A Massey University professor is suffering from foot in mouth:
National and ACT have become “vanishingly irrelevant” in Parliament following the Greens’ acceptance of the cooperation agreement offered by Labour, a politics professor believes.
The deal has locked in a political arrangement that will see Labour and the Greens “monster the Parliament” for the next three years, according to Massey University’s Richard Shaw, with a combined 74 of 120 seats held by the parties. . .
“The National Party, ACT, and the Māori Party – assuming that the specials mean they keep Waiariki – are vanishingly irrelevant to what occurs in the Parliament,” Shaw told Newshub on Saturday.
He says the agreement – which the Greens will sign in a ceremony on Sunday – marks the largest political alliance in New Zealand’s parliamentary history.
It is the first time under MMP one party has gained more than 50% of the vote. But the political alliance isn’t very much bigger than the 2008 National-led government with 58 National MPs plus five each from Act and the Maori Party and one from United Future.
“It’s really hard to overstate how much the legislative agenda and the executive agenda will be driven by Labour with some support from the Greens, it’s a really remarkable state of affairs,” Shaw says.
Oh dear, it’s really hard to overstate what a very ill-informed remark that is. How can a professor of politics not understand how parliament works?
Unless it’s a minority government, the government has a majority as a result of which it passes the legislation it wants to. This one doesn’t have to negotiate with partners, but the major parties in previous governments could use their confidence and supply agreement to get their allies to support their Bills.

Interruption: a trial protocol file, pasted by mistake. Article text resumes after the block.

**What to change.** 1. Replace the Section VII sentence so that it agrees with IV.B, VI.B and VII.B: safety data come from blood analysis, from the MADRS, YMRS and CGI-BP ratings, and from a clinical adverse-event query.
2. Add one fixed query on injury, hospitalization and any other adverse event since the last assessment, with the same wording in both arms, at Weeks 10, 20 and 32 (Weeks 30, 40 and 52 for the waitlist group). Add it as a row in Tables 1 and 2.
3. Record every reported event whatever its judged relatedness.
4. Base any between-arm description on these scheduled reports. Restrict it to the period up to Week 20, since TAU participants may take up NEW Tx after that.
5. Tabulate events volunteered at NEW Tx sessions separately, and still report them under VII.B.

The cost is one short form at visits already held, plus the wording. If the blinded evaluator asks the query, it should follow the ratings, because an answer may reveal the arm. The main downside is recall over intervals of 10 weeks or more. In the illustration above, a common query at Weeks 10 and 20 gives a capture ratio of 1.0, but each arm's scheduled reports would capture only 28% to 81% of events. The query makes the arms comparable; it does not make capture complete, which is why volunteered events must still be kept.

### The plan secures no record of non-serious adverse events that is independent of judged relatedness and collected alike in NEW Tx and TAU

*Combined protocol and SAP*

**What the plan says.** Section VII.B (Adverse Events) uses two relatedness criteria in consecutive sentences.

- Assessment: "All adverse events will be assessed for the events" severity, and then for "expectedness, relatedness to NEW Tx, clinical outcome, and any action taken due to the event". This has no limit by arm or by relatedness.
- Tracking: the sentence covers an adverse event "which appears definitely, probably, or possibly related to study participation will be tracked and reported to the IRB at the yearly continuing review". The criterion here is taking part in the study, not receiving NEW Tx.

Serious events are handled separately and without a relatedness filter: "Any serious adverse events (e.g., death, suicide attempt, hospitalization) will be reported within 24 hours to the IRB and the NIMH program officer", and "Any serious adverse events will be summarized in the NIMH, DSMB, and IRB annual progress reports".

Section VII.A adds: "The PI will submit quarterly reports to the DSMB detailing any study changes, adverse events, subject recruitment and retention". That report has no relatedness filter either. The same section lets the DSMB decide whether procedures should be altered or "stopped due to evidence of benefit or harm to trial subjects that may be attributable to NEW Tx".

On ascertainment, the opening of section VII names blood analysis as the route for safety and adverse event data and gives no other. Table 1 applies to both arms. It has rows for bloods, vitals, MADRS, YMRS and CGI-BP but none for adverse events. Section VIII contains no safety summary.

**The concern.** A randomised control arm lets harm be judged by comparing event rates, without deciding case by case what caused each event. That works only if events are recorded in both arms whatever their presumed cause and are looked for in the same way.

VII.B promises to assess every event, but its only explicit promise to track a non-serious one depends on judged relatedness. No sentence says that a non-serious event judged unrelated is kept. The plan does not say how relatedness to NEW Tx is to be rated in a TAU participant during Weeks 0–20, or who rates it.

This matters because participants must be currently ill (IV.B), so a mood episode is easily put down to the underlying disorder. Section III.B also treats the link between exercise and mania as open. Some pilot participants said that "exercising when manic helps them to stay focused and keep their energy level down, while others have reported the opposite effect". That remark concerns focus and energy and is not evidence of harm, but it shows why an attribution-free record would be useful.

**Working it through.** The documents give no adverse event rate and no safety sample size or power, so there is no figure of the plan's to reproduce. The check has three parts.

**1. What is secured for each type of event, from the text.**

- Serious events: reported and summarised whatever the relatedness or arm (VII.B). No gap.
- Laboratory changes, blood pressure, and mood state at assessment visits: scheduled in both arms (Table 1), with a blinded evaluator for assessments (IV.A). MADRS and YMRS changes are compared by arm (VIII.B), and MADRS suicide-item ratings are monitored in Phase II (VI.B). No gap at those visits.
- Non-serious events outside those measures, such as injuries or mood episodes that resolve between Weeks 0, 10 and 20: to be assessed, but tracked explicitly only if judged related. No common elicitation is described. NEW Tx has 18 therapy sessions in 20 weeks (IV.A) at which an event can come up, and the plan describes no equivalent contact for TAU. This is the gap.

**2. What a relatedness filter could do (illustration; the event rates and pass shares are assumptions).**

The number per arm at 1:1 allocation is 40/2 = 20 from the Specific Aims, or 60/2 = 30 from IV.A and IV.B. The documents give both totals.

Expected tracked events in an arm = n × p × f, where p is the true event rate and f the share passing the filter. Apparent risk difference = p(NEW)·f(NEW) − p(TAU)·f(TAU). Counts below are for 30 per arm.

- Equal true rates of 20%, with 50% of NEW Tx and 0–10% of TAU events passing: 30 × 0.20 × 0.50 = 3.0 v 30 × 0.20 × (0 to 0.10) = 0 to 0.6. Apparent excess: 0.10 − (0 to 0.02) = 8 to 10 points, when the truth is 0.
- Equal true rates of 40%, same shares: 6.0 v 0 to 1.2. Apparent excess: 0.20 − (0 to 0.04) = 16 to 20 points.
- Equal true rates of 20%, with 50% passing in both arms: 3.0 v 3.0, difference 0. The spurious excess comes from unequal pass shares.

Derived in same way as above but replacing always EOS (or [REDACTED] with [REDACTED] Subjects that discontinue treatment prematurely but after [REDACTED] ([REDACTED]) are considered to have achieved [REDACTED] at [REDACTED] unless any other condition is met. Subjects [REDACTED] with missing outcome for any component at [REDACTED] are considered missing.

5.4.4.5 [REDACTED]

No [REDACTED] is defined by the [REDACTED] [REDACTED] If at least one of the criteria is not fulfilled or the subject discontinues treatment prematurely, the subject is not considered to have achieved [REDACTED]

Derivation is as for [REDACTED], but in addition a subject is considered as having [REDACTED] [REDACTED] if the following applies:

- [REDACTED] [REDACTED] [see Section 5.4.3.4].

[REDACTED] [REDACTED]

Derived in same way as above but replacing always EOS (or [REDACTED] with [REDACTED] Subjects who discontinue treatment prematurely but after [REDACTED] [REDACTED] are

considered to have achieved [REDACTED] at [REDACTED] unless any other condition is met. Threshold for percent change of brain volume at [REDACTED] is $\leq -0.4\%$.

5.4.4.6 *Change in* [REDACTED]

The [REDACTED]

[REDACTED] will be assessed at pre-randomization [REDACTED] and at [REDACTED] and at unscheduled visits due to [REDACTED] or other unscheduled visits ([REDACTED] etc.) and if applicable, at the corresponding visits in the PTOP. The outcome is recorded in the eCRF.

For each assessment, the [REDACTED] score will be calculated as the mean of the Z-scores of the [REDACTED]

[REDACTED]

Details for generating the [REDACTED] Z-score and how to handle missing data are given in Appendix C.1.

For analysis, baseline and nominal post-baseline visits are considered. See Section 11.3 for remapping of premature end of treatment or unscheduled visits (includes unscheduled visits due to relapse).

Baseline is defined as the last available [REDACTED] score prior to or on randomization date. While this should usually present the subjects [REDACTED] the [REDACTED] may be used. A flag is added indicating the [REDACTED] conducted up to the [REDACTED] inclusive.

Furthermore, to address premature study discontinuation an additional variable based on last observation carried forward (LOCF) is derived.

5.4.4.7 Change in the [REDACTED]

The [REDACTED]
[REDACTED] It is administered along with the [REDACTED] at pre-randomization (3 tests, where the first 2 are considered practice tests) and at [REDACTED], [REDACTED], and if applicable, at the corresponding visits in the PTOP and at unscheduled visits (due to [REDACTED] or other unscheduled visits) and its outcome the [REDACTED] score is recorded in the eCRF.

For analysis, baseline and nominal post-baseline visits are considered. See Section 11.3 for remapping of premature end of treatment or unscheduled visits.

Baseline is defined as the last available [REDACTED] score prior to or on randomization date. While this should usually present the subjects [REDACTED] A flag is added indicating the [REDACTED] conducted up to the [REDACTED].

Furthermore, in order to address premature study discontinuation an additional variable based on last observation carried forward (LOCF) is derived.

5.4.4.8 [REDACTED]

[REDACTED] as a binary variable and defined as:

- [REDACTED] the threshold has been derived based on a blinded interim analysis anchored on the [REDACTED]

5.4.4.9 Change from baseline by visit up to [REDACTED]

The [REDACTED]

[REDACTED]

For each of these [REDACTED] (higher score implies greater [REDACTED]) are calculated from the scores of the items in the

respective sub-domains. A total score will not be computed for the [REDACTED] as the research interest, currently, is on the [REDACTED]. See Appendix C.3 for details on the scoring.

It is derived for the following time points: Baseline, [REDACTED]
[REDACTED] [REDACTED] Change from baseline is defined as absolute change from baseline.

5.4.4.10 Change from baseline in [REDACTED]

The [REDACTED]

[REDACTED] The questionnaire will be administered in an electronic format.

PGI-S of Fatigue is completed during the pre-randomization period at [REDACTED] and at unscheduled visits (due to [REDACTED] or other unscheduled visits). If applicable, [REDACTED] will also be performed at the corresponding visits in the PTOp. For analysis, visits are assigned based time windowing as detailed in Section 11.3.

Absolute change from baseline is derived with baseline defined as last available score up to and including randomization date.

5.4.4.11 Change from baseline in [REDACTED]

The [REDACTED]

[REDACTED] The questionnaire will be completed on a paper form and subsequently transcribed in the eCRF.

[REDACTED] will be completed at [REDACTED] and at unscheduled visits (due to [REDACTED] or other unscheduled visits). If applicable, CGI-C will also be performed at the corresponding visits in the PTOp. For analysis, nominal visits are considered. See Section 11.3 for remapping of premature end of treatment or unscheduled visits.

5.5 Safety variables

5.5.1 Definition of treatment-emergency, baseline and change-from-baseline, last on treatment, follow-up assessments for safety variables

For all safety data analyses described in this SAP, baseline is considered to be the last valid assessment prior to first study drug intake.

“And if you’re a National or ACT MP, you would be sitting there thinking, ‘Shit, what am I going to do for the next three years? I’m going to be surrounded by Opposition members in all of the select committees’ – it’s just dominated by Labour’s policy.” . .
Yes it’s dominated by Labour policy and Act and National will be surrounded by government MPs. But good Opposition MPs won’t be wondering what they’ll be doing for the next three years. They’ll do what they’re paid to do – work very hard to to get better legislation, not by opposing for opposition’s sake, but by working with and against other members of select committees as appropriate, and on some, albeit rare, occasions they might even support government legislation.
If they hold a seat, they’ll also be very active in their electorate supporting and advocating for their constituents, and a good list MP will also be doing electorate work.
They will be drawing up Members’ Bills in the hope they’ll be drawn out of the ballot too.
National MPs will be working very hard to be loyal members of a united caucus that doesn’t leak and will be contributing to policy development that is consistent with the party’s principles and philosophy unless they want to contribute to an even worse result for the party in three years time.
If they have spare time, they might also, in an act of public service, help to extract the foot from the mouth of the professor of politics, and educate him on how the political system works and the essential democratic role a hard-working opposition plays in that no matter how outnumbered its members might be.